I saw Bright Half Life at MTC’s black box theatre last Friday and although the two women in it (Rebecca henderson and Rachael Holmes) were very good, I left scratching my head asking why I bothered spending 70 minutes in that theatre.
Bright Half Life was exactly the same thing at Constellations but with a lesbian couple instead of a heterosexual couple.
I have no idea how this got produced. At all. If you want more insight into what it was about, read my Constellations comments but basically it was watching a relationship from beginning to end and lots of jumps in time.
I still have no idea how this and Constellations got produced during the same season.
Before the performance of Constellations that I attended, I was sitting in the front row of the mezzanine with one of my friends. We were watching Jake Gyllenhaal and Ruth Wilson were onstage warming up. Gyllenhaal kept up his British accent the entire time. A few minutes after we sat down, he looked up, straight at me, shielded his eyes and said, “There are new people up there! Who are you guys?” and I responded, telling him who we were, saying hi, and he responded, “Hi there! Welcome to warm ups!!"
He seems like a cool dude, I’m just saying.
Also: He studied Buddhism at Columbia in 1998. Doubly cool.
I was asked to captain a survey team for The Broadway League on Saturday for the matinee of Manhattan Theatre Club’s “Constellations.” It received raves from the New York Times and has pretty much been sold out since previews. We were told over and over that we probably wouldn’t be able to watch the performance since they are always sold out, but it was cold out and there had to be subscribers that would refuse to walk out into the cold, right? Right. I’ve never seen a show with not a single seat empty – there’s always something.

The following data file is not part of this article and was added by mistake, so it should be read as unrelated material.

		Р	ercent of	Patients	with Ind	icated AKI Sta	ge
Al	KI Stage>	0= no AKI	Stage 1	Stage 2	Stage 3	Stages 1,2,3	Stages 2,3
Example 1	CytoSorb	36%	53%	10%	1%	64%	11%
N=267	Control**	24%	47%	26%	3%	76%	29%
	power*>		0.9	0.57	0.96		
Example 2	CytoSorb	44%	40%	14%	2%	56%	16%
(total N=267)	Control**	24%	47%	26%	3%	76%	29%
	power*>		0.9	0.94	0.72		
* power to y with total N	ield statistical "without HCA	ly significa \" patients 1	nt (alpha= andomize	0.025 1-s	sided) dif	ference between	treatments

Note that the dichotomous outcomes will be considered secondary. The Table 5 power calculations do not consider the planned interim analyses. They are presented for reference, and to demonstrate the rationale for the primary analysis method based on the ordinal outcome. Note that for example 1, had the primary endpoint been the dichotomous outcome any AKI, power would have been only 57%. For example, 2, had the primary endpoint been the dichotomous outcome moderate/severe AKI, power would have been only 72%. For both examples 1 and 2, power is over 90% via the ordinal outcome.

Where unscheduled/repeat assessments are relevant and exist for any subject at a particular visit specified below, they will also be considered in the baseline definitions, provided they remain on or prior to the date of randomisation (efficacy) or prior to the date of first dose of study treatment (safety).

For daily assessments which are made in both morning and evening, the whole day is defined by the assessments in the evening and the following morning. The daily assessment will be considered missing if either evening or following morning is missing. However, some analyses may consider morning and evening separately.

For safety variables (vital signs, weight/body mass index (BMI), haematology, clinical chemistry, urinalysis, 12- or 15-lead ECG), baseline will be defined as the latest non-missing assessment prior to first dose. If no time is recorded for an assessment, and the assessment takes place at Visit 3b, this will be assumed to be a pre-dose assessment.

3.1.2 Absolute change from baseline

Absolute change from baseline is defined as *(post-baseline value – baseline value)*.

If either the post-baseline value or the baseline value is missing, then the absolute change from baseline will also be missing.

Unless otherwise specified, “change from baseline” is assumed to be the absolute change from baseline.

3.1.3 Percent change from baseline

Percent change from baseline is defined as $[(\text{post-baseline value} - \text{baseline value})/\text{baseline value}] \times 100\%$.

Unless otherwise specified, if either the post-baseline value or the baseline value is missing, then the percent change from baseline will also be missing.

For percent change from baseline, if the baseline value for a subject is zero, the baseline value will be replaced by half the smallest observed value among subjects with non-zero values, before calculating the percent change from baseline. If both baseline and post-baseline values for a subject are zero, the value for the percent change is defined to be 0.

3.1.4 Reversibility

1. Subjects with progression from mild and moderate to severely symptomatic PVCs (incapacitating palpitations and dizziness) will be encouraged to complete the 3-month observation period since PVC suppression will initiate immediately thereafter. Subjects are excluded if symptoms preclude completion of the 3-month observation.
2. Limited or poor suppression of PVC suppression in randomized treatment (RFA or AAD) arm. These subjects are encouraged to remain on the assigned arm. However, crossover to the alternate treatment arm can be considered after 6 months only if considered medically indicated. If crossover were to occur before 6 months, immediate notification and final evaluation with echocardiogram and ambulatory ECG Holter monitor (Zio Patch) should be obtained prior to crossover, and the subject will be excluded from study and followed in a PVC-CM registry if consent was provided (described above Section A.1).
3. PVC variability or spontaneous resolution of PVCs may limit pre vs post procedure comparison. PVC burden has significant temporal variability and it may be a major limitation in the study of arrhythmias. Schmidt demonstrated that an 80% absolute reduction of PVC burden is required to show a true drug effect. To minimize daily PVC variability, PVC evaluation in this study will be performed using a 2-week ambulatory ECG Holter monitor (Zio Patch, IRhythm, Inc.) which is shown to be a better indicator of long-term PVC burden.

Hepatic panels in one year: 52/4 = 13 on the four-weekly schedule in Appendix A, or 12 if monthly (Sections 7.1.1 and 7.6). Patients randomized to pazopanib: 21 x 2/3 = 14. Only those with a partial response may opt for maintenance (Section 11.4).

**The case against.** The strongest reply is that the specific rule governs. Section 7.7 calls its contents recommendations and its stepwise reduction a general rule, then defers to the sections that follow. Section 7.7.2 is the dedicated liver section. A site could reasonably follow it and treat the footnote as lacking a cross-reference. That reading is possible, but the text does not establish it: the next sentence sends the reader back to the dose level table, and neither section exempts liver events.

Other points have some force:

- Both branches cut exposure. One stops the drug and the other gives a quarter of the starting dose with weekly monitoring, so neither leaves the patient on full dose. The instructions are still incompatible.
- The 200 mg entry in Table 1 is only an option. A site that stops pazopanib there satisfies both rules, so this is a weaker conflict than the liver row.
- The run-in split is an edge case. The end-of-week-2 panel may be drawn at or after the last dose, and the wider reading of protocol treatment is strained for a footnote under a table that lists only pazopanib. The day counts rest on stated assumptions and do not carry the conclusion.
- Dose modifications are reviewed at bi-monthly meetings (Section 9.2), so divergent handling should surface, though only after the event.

Starring Jake Gyllenhaal and Ruth Wilson, this show straight from the National Theatre of Scotland couldn’t have come at a more perfect time. With the semi-recent release of Interstellar, this show is very related. Ruth Wilson plays Marianne, a cosmologist, and Jake Gyllenhaal is Roland, a bee keeper. One of their first conversations they have is about her work in which she says there are many parallel universes all existing at the same time and every choice we could make, we do make, but in separate universes.
Well, in Constellations, there are 8 universes and we see all of them. You could say it’s like If/Then but without music and more artistic. More subtle. More beautiful (no offense to If/Then). The set is simplistic – a slightly raised dark blue platform (which has honey combs outlined on it) with dozens of white balloons hanging from the ceiling. Wilson and Gyllenhaal were both magnificent. They’re both amazing actors.
If you can scrounge up a ticket to Constellations, consider yourself lucky.
Jake Gyllenhaal and Ruth Wilson doing a talkback after this afternoons matinee of Constellations.
They have such good chemistry even when they’re just bantering about nothing. At the talkback after, Gyllenhaal said that Wilson forgot one of their three kisses in the show one night and she said, “He’s just not a very good kisser!” and later asked who would like to give him lessons. HAH. I almost raised my hand.
When someone asked about the balloons hanging from the ceiling, Gyllenhaal simply said, “They’re sperm. That’s it,” dry as anything and moved onto the next question as we all laughed.
It was a really entertaining and interesting talkback.